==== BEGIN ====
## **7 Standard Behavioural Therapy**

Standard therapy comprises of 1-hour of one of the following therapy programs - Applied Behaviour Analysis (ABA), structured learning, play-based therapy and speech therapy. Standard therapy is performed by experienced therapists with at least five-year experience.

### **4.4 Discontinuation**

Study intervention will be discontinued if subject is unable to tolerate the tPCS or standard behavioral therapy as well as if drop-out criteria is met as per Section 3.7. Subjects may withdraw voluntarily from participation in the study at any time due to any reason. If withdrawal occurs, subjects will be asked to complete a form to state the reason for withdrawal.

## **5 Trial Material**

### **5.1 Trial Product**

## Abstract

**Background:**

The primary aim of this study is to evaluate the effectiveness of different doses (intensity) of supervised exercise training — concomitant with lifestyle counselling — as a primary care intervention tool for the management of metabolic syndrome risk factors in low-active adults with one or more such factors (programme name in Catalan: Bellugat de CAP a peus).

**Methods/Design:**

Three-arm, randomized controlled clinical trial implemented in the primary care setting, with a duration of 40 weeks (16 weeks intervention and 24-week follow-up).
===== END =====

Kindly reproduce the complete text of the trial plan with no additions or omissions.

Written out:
## **7 Standard Behavioural Therapy**

Standard therapy comprises of 1-hour of one of the following therapy programs - Applied Behaviour Analysis (ABA), structured learning, play-based therapy and speech therapy. Standard therapy is performed by experienced therapists with at least five-year experience.

### **4.4 Discontinuation**

Study intervention will be discontinued if subject is unable to tolerate the tPCS or standard behavioral therapy as well as if drop-out criteria is met as per Section 3.7. Subjects may withdraw voluntarily from participation in the study at any time due to any reason. If withdrawal occurs, subjects will be asked to complete a form to state the reason for withdrawal.

## **5 Trial Material**

### **5.1 Trial Product**

## Abstract

**Background:**

The primary aim of this study is to evaluate the effectiveness of different doses (intensity) of supervised exercise training — concomitant with lifestyle counselling — as a primary care intervention tool for the management of metabolic syndrome risk factors in low-active adults with one or more such factors (programme name in Catalan: Bellugat de CAP a peus).

**Methods/Design:**

Three-arm, randomized controlled clinical trial implemented in the primary care setting, with a duration of 40 weeks (16 weeks intervention and 24-week follow-up).